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2001: A Space Odyssey: Special Edition [Blu-ray] (Bilingual)


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2001: A Space Odyssey: Special Edition  [Blu-ray] (Bilingual) + 2010: Year We Make Contact [Blu-ray] (Bilingual) + Blade Runner Final Cut [Blu-ray] (Bilingual)
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Product Details

  • Actors: Keir Dullea, Richter Daniel, Rain Douglas voice Of Hal, Lockwood Gary, Sylvester William
  • Directors: Stanley Kubrick
  • Format: NTSC, Subtitled
  • Language: English, French
  • Region: Region A/1
  • Aspect Ratio: Unknown
  • Number of discs: 1
  • Canadian Home Video Rating : Parental Guidance (PG)
  • Studio: Warner Bros. Home Video
  • Release Date: Jan. 29 2008
  • Run Time: 149 minutes
  • Average Customer Review: 4.8 out of 5 stars  See all reviews (23 customer reviews)
  • ASIN: B000W00XU0
  • Amazon Bestsellers Rank: #765 in DVD (See Top 100 in DVD)

Product Description

Product Description

2001: A Space Odyssey: Special Edition (BIL)

Amazon.ca

When Stanley Kubrick recruited Arthur C. Clarke to collaborate on "the proverbial intelligent science fiction film," it's a safe bet neither the maverick auteur nor the great science fiction writer knew they would virtually redefine the parameters of the cinema experience. A daring experiment in unconventional narrative inspired by Clarke's short story "The Sentinel," 2001 is a visual tone poem (barely 40 minutes of dialogue in a 139-minute film) that charts a phenomenal history of human evolution. From the dawn-of-man discovery of crude but deadly tools in the film's opening sequence to the journey of the spaceship Discovery and metaphysical birth of the "star child" at film's end, Kubrick's vision is meticulous and precise. In keeping with the director's underlying theme of dehumanization by technology, the notorious, seemingly omniscient computer HAL 9000 has more warmth and personality than the human astronauts it supposedly is serving. (The director also leaves the meaning of the black, rectangular alien monoliths open for discussion.) This theme, in part, is what makes 2001 a film like no other, though dated now that its postmillennial space exploration has proven optimistic compared to reality. Still, the film is timelessly provocative in its pioneering exploration of inner- and outer-space consciousness. With spectacular, painstakingly authentic special effects that have stood the test of time, Kubrick's film is nothing less than a cinematic milestone--puzzling, provocative, and perfect. --Jeff Shannon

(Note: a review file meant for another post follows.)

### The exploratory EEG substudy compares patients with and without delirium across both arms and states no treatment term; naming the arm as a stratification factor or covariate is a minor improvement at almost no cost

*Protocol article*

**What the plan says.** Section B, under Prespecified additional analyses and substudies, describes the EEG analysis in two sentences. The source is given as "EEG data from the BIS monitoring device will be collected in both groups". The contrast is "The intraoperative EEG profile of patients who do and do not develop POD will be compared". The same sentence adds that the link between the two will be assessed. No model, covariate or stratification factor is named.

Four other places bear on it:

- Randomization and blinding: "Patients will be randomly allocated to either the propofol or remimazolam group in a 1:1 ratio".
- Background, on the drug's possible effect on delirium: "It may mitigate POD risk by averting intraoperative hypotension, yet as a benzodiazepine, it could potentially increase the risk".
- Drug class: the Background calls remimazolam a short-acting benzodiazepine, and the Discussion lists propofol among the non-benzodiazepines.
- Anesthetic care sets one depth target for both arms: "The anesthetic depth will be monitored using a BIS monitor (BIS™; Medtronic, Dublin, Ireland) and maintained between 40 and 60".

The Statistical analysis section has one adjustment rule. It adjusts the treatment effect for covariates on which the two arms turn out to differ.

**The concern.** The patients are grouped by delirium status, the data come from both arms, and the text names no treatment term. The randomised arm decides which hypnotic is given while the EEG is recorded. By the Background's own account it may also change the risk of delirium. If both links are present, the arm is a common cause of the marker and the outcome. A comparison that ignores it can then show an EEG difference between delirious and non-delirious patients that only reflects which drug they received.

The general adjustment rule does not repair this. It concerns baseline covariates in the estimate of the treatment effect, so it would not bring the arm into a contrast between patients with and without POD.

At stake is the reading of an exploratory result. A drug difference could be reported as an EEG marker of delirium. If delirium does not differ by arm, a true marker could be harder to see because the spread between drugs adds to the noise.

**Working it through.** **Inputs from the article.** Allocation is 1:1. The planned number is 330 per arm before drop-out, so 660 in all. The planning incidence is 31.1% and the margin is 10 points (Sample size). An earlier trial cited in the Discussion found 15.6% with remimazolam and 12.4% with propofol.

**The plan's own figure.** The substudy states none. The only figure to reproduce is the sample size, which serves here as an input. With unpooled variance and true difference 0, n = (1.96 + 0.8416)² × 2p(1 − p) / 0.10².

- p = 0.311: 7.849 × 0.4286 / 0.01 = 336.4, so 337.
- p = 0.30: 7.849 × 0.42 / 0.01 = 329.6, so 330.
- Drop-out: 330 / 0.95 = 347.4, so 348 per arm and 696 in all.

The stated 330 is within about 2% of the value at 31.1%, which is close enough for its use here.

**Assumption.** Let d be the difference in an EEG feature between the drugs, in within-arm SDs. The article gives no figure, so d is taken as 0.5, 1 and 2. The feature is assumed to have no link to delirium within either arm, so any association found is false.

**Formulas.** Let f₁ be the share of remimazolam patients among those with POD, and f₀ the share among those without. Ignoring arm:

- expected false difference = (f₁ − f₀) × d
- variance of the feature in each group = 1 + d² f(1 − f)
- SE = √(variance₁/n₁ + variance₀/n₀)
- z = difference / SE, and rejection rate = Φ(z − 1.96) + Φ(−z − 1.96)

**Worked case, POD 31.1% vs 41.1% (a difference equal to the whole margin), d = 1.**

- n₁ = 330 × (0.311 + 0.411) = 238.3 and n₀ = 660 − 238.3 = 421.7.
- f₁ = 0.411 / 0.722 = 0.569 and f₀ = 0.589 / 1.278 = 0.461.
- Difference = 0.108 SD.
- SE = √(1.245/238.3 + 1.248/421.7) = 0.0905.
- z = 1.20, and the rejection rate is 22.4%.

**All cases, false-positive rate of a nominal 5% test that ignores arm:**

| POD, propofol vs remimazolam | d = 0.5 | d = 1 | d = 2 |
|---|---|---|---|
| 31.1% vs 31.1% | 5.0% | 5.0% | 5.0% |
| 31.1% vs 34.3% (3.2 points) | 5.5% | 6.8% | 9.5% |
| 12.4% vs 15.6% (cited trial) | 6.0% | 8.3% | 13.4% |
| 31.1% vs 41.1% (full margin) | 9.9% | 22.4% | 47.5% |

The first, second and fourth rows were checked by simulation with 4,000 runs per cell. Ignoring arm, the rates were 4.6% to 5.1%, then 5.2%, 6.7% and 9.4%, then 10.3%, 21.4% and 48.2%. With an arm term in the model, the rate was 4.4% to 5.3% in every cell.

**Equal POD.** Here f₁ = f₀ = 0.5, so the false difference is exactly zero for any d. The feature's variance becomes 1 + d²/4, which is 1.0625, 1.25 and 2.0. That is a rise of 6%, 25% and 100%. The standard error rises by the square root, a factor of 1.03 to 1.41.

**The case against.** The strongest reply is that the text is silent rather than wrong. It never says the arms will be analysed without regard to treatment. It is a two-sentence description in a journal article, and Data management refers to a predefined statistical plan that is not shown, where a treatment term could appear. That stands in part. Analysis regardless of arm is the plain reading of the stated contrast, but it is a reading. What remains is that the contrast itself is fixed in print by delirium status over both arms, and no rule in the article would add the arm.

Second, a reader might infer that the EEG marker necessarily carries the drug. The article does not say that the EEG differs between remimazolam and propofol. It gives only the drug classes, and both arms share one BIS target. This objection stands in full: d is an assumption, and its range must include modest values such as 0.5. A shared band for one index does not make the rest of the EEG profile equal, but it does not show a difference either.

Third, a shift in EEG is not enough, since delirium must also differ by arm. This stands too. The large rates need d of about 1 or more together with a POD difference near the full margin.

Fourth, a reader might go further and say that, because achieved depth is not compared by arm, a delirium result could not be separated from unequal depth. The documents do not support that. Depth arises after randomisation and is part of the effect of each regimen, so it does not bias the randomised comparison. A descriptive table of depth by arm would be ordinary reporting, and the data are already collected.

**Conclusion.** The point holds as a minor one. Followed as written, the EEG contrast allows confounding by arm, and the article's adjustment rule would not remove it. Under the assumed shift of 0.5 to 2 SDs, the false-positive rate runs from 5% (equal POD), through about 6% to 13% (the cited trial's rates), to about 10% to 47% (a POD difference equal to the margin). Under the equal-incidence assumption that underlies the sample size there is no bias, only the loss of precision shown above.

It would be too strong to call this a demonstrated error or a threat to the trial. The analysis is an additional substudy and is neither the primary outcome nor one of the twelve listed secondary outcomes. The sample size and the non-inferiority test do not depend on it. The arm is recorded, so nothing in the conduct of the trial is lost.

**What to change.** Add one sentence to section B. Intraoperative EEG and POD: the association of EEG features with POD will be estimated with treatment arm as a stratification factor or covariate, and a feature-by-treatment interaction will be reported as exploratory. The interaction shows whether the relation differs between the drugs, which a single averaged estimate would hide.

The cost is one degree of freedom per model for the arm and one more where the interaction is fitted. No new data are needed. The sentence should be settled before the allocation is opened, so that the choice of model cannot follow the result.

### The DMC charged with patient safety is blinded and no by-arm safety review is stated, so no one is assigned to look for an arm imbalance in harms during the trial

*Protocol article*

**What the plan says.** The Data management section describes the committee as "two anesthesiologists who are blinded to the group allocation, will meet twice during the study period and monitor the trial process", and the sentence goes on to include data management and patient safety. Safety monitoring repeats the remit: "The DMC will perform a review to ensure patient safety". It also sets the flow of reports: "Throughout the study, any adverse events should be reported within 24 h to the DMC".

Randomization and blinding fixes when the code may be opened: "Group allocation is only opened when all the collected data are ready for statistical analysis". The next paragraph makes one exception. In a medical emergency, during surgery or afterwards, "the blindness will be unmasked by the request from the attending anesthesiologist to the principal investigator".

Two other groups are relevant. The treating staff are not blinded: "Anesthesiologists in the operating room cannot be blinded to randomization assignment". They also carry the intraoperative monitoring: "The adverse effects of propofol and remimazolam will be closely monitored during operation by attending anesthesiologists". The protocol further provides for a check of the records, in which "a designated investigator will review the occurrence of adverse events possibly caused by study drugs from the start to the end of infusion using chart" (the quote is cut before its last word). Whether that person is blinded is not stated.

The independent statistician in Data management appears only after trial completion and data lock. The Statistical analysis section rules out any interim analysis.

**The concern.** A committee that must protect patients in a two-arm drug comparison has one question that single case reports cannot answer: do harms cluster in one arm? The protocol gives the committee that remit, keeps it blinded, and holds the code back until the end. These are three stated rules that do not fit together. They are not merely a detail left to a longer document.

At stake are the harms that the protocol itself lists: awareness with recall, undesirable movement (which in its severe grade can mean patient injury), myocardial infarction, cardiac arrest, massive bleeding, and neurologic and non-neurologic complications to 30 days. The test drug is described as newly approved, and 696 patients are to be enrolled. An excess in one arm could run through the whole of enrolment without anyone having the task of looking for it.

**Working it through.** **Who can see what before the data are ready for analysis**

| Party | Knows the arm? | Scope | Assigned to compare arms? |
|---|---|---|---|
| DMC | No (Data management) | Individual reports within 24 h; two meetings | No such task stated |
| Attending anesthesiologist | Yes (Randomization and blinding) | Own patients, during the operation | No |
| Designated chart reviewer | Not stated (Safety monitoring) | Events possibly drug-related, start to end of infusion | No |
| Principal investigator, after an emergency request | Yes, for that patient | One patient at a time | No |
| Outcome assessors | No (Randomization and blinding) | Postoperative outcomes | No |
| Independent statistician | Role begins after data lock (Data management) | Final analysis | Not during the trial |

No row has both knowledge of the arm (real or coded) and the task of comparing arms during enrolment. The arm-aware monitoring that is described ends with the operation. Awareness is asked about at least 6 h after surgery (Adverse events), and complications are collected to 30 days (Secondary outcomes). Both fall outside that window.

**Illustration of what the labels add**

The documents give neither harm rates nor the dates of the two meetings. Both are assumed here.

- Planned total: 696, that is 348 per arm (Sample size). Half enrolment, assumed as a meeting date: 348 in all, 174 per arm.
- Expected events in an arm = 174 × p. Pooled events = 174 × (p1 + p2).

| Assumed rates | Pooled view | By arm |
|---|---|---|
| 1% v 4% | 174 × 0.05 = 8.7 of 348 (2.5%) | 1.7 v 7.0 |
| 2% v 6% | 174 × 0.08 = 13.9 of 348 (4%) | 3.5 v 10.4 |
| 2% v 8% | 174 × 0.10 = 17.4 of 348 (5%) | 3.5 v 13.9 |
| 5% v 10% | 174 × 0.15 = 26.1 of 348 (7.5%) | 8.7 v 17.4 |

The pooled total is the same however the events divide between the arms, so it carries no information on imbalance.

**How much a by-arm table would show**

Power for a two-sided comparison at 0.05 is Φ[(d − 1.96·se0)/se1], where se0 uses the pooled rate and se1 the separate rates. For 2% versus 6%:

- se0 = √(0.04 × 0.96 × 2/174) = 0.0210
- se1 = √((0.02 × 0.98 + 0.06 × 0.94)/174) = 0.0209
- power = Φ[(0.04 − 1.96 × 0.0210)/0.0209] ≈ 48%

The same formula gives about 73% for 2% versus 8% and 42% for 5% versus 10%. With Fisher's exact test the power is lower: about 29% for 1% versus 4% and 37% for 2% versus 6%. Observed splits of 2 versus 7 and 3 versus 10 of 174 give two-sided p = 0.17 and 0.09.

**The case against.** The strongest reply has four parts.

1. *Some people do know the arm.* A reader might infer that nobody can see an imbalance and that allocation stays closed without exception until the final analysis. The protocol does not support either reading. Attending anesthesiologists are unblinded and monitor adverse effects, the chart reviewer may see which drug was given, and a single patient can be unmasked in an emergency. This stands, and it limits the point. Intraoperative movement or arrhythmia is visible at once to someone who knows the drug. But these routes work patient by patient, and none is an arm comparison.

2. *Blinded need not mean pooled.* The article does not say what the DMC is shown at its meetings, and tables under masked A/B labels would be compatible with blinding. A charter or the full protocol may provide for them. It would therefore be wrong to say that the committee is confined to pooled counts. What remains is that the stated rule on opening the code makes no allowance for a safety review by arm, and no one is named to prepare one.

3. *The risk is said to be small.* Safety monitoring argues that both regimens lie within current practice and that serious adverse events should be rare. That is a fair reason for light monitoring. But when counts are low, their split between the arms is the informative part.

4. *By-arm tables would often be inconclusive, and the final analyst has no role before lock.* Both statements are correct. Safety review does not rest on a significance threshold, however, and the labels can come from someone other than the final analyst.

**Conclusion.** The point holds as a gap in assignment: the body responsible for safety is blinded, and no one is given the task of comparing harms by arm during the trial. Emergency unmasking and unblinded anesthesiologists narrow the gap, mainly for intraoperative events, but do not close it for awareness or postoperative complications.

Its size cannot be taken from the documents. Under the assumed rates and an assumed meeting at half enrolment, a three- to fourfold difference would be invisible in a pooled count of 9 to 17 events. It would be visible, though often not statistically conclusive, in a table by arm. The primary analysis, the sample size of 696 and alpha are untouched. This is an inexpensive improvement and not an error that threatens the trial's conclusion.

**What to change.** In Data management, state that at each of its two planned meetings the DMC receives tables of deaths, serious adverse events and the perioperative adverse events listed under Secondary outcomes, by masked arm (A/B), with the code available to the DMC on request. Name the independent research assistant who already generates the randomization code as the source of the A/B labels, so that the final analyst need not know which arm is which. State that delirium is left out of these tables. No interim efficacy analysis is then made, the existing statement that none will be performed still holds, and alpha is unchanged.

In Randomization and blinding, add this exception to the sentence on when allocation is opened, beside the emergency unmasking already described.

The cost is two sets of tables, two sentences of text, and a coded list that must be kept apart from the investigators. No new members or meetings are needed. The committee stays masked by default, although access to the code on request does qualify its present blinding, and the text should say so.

Customer Reviews

4.8 out of 5 stars
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Most helpful customer reviews

12 of 13 people found the following review helpful By LeBrain HALL OF FAMETOP 50 REVIEWER on Feb. 15 2011
Format: Blu-ray
Once upon a time, when the year 2001 seemed aeons away, director Stanley Kubruck (Dr. Strangelove) contacted author Arthur C. Clarke (Childhood's End) to discuss making "the proverbial good science fiction movie". Both were sick of films that passed for science fiction, but were actually monster movies set in space, or were fiction films with the science replaced by fantasy.

The result was 2001: A Space Odyssey, the film, and a companion book of the same name which is actually a completely different animal. The film -- striking, innovative, visually engrossing, ambiguous, and scientifically solid -- is as good today as it was in 1968, even if many of the "predictions" of the film have failed to come to pass. (Perhaps if the shuttle didn't explode in '86, we'd be closer to having moon bases today?)